The popularity and variety of iced-coffee drinks have jumped in recent years, but all those extra options can be confusing for consumers looking for a refreshing summer beverage at their favorite coffee shop.
Two of the most common sources of confusion are the terms “cold brew” and “iced coffee,” which almost always refer to two different styles of coffee beverages. While both can be bold and refreshing coffee-based drinks, they vary substantially in how they are made and the way they taste. Here are three ways iced coffee and cold brew are different.
How It’s Made
Most iced coffees are brewed hot and then cooled down to serve, either by brewing coffee directly over ice or lowering the temperature more gradually. Ice is generally introduced into the final cup to lower the temperature even further. Sweeteners and other flavors are commonly added to round out the drink before serving, but the base flavor of most iced coffee is more akin to traditional hot coffee brewed from grounds.
Simply pouring hot coffee over ice “is probably the original version of iced coffee,” says Kevin Sinnott, author of “The Art and Craft of Coffee” and creator/host of CoffeeCon. “That method ensures we’re getting basically the traditional extraction of the coffee flavors.” Some iced-coffee enthusiasts start with a more concentrated brew that allows the coffee flavor to hold up to ice or other dilution, Sinnott says.
Cold brew, on the other hand, is made in an entirely different way. It’s generally coarse-ground coffee that is soaked in room temperature water for 12 or more hours, then filtered to remove the grounds before serving. This method creates a strong and smooth coffee concentrate with a considerable caffeine buzz that is often diluted with water or milk.
It’s surprisingly easy to make cold-brew coffee at home, with a number of popular tools and methods available, although the simple setup of a Mason jar and water generally works just fine. For an even faster route to a pitcher of tasty cold brew, try our ultra-convenient cold-brew pouches. Made with 100 percent select Arabica beans and roasted to perfection, these are expertly blended and ground to help you create a flawless cold-brew beverage at home without any mess or filtering.
How It Tastes
Sinnott says most iced coffee maintains more of the acid and bitter notes that make traditional hot coffee appealing to so many consumers. Cold brew, however, offers a different flavor profile, and can bring out fruity, floral or chocolate flavors.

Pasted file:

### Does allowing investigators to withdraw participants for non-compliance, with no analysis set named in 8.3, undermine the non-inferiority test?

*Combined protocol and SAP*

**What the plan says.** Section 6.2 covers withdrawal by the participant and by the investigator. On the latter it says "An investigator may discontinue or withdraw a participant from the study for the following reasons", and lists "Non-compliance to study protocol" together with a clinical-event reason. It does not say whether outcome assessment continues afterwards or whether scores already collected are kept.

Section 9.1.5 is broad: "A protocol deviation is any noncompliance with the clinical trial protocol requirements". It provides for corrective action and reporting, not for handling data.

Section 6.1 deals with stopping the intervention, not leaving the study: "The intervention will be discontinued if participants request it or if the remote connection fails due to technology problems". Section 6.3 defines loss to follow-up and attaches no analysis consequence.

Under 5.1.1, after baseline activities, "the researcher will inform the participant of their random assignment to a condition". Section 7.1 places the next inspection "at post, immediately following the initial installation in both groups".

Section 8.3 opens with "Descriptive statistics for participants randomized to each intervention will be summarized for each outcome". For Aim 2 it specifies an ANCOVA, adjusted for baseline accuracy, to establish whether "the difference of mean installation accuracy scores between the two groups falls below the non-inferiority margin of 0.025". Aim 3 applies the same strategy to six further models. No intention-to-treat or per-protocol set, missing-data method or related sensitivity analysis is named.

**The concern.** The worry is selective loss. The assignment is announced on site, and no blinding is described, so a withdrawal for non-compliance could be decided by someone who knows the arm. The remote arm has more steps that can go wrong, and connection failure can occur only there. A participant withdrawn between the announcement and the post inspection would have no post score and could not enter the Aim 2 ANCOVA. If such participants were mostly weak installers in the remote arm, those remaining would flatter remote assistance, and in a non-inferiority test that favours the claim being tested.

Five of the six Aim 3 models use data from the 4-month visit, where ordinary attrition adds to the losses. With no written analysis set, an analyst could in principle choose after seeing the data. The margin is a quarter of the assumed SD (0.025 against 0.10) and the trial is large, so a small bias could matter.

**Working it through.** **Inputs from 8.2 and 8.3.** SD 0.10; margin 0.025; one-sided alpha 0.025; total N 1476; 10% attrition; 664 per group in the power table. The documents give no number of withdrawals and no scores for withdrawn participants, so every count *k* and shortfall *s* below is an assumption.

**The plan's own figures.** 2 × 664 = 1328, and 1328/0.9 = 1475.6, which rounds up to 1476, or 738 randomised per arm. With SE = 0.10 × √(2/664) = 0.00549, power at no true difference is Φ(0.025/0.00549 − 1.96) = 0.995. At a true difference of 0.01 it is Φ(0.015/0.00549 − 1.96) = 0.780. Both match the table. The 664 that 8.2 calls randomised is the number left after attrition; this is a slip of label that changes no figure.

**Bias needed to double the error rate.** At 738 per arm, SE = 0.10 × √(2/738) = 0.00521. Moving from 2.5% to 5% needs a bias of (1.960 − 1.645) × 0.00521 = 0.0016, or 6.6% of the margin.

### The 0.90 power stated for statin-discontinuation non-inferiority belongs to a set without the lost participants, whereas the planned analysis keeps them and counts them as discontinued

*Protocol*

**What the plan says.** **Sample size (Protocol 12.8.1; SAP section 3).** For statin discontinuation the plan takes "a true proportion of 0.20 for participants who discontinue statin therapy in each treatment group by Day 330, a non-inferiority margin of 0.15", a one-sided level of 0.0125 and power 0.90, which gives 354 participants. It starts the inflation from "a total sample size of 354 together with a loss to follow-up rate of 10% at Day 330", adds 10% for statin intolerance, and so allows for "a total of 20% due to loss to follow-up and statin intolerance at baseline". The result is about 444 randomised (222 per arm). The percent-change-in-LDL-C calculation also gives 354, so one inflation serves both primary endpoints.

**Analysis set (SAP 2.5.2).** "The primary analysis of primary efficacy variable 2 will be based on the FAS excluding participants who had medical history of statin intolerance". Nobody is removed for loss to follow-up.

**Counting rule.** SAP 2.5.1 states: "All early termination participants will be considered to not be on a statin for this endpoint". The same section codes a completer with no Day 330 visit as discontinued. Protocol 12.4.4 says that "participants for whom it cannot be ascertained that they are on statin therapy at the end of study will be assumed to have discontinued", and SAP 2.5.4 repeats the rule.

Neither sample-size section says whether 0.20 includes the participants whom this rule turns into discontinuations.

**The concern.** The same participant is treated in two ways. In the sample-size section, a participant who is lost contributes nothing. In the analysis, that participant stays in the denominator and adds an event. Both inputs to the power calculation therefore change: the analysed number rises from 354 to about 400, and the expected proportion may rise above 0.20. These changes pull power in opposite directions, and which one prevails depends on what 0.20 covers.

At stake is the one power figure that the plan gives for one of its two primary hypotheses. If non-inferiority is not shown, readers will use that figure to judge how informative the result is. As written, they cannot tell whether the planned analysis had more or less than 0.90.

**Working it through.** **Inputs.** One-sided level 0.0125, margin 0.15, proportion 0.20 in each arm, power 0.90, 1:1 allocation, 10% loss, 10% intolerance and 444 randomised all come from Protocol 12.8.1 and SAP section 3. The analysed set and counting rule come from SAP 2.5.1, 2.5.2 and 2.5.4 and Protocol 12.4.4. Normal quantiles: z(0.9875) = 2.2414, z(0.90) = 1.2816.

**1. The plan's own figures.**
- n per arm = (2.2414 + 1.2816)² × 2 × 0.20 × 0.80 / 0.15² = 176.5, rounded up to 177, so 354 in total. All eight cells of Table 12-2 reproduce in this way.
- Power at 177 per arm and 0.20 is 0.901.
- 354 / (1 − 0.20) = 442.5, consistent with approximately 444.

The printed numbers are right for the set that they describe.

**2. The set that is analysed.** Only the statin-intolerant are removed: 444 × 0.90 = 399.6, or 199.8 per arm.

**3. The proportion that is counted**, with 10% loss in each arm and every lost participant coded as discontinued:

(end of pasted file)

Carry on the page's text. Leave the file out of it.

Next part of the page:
“Even minute differences in temperatures make a significant difference,” he says. “This changes the balance quite a bit — for better or for worse — but I think everyone would agree it makes a different beverage.
“You’re going to have some significant reduction in acidity,” he adds. “Sometimes that’s OK — it smooths out a lot of coffees. I certainly find a softer flavor in cold brew than coffee, and sometimes the body actually appears to increase. It’s a sense of substance that I think is really enjoyable.”
How Caffeinated It Is
With cold brew the coffee grounds steep in water for hours, resulting in a highly concentrated beverage that typically offers higher caffeine levels than most traditional iced coffees.
“Caffeine is a slowly extracting substance,” Sinnott says. “It’s actually one of the last things to come forth in the extraction process; therefore, longer extraction processes have increased caffeine. If you take something and brew it over a period of several days with some of these very slow-extracting cold methods, that’s quite a bit of added punch.”
These unique traits have combined to make cold brew one of the fastest-growing beverages in the coffee industry. Last fall at CoffeeCon Chicago, Sinnott says roasters told him they were seeing for the first time that iced coffee drinks, particularly cold brew, were remaining popular long after summer passed.
“We’re getting into the colder weather and people are still ordering cold brew,” he says. “I thought that was fascinating. It means it’s here to stay because people aren’t just looking at it as a seasonal drink anymore.”